A strange thing just happened, a neighbour (i live in an apartment building) just dropped by to give my 5 year old daughter a treat (a tin of cookies). He said that she waves to him when she see's him driving by (her room is right next to the enterence for the parking garage) and he wanted to give her something and say hi to her. He was quite friendly and asked if it would be ok if he could by her some toys next time he was out shopping i said it would be ok because i didn't want to be rude. He said he hoped he wasn't being intrusive on my family i said he wasn't. My question is how normal does everybody think this is? should i have said no, i know where he lives, i have seen him around and he is part owner of the building i am in (he said he was the owner, i'm not sure if he ment my unit or others in the building since they are owned by several different people and managed by 2 different companies), he is older, maybe early 50's and asian (he had an accent so he obviously spent a great part of his life there) so i'm just wondering is this common where he is from and maybe it's just a case of culture clash? he's not asking to take her out or anything creepy. Any opinions would be appriatated.
Some people are just nice to kids. When I was a lttle girl there were a few times we met people who gave us gifts. Usually they were older people with no grandkids around close.

I have a 4 year old granddaughter who has been given gifts by strangers for no reason. Usually its people getting stufffed animals from those games at restaurants. She is really shy about taking gifts from anyone, so I take it and thank the person for their kindness. This way it isn't my granddaughter taking something from strangers. My grandaughter is half Mexican and has dark hair and eyes, so a child's looks don't always play into it.

When my oldest daughter was about 3, (in the 70's) we were in the store and she was begging for candy and I said no, and this man in front of us in line told her get what candy she wanted and he'd pay for it, and she picked up one candy bar. He was so impressed that she only wanted the one candy, that he told her go on and get as much as you want. He gave the clerk a 20 dollar bill and said give her what money is left from the change and left the store. I have also read stories in our local paper where there is a person who pays anonymously for someone else's meal in a resaurant. I have wanted to do that before but felt uneasy about how it would be received.

Maybe if more of us took the time to make someone elses day a little brighter we wouldn't be such a suspicious lot.

I think as long as you are the accepter of the gifts, and not your child, and that she knows about inappropriate behavior things will be okay.
My brother and I will never forget the elderly neighbors who gave us a each a giant Easter basket, asnd the teacher who gave my brother a bicycle and later paid for summer camp for me. We had lots of experiences like that and it made us realize some people have hearts of gold for kids.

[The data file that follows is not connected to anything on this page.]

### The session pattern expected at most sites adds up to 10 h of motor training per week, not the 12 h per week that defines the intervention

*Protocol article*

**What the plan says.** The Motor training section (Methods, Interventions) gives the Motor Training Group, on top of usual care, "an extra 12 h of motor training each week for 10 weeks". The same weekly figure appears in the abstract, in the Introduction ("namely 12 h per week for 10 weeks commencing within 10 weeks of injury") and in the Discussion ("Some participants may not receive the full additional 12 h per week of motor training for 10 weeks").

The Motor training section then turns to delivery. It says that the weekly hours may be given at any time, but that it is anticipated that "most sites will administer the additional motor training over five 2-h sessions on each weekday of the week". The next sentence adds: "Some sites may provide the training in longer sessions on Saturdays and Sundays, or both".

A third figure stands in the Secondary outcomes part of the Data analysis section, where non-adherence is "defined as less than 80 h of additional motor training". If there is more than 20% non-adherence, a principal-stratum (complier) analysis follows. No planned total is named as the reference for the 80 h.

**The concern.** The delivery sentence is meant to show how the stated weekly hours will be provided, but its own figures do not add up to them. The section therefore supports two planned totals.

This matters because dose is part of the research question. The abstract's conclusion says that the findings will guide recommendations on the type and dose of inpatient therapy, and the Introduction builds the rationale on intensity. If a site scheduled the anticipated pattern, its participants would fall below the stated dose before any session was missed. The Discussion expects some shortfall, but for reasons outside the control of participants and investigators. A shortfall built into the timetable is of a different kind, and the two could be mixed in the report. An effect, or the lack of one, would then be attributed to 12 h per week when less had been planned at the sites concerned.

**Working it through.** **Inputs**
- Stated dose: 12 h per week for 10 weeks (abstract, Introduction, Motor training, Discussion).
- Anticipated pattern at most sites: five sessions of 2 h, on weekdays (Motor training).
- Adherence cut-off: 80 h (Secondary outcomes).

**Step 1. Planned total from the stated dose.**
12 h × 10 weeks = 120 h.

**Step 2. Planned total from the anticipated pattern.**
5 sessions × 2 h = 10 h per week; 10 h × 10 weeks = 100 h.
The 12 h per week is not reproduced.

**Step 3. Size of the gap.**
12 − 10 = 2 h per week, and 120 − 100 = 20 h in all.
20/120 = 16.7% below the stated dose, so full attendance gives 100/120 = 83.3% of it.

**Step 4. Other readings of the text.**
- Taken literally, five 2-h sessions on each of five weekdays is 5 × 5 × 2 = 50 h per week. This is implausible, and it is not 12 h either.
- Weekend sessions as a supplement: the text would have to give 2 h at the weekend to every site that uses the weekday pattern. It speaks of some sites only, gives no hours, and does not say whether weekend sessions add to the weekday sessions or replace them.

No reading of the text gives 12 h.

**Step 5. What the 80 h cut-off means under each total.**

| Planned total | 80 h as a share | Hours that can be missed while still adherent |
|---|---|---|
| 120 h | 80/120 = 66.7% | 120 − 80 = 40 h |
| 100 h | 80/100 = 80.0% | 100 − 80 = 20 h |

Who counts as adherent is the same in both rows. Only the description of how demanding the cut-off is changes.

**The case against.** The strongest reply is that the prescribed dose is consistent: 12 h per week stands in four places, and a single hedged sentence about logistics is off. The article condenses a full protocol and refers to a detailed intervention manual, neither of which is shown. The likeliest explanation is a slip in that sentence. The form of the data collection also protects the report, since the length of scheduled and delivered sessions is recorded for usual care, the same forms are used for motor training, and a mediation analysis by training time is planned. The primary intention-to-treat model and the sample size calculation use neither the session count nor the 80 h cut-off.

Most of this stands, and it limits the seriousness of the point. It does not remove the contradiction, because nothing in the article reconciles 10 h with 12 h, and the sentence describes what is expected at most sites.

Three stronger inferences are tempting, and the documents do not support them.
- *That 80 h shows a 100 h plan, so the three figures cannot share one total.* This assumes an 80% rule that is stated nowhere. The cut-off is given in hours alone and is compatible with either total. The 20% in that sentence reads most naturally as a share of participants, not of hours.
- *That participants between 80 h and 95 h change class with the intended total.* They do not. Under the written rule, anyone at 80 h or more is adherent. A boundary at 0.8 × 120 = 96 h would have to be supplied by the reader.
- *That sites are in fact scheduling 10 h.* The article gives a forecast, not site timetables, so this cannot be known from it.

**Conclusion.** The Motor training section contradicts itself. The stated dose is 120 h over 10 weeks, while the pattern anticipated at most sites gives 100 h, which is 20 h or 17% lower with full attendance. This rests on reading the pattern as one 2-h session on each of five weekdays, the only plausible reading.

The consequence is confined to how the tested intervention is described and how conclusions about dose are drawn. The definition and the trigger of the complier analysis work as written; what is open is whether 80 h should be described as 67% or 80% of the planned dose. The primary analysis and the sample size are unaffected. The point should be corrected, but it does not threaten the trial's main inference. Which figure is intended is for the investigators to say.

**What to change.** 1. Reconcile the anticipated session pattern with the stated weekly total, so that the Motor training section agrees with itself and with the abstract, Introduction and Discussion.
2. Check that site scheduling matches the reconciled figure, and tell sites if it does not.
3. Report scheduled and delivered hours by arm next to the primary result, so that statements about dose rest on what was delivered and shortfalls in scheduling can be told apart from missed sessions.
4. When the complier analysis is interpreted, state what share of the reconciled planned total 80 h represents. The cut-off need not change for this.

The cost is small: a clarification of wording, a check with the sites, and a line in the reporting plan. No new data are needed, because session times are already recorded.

Old 03-26-2004, 10:40 PM   #13
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Re: Friendly neighbour

texjoann-- i just wanted to say i have never heard of paying for a meal for someone without them knowing who did it in a rest. but what a lovely thing....hmmmm maybe i will think about it

 
Old 03-26-2004, 11:20 PM   #14
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Re: Friendly neighbour

Quote:
Originally Posted by ~Winnie~
texjoann-- i just wanted to say i have never heard of paying for a meal for someone without them knowing who did it in a rest. but what a lovely thing....hmmmm maybe i will think about it
We have a friend in my Dh's shop that he had his lunch paid for once. Most bases during lunch ifthe guys have time they either stay there and eat something,go home and eat or go out to some place close to eat and of course they are in uniform. He walked into this one place and as he walked in a guy stopped and looked at him. Took his hand and said thank you. Our friend was a bit shocked but still managed to say there was no need for thanks. That seemed to be the end of it and our friend went on to order his meal and eat it. As he went to pay for it the cashier said he didnt have to and that the gentleman he had passed on the in had come back in and paid for his meal.
I should add that this happened before 9/11.

I have read and email story several times of a woman whose meal is paid for by a group of soldiers because she spoke up to defend our troops against a group of loud mouths. I cant for the life of me find the story and not really sure if it is true or not but it is a touching story.
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Old 03-29-2004, 09:12 AM   #15
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iridescentsea HB User
Re: Friendly neighbour

It could be a culture thing. I am Mediterrenean, born and raised in a different culture. My husband and my daughter are very Anglo looking so whenever we go back to my country they receive quite a bit of attention because of their looks. There were strangers stopping us on the street, hugging her, and praising her good looks, and buying her a snack. My relatives (even the male ones) telling my husband that he is very handsome. I know some of these things are considered quite odd in American culture but not where I grew up. Perhaps it could be the same in Asian culture. However, I also understand your concerns. There are so many nutcases out there that it is sometimes unavoidable not to think of the worse. If your neighbour's behaviour makes you or your daughter uncomfortable, you may consider to tell him to back off nicely.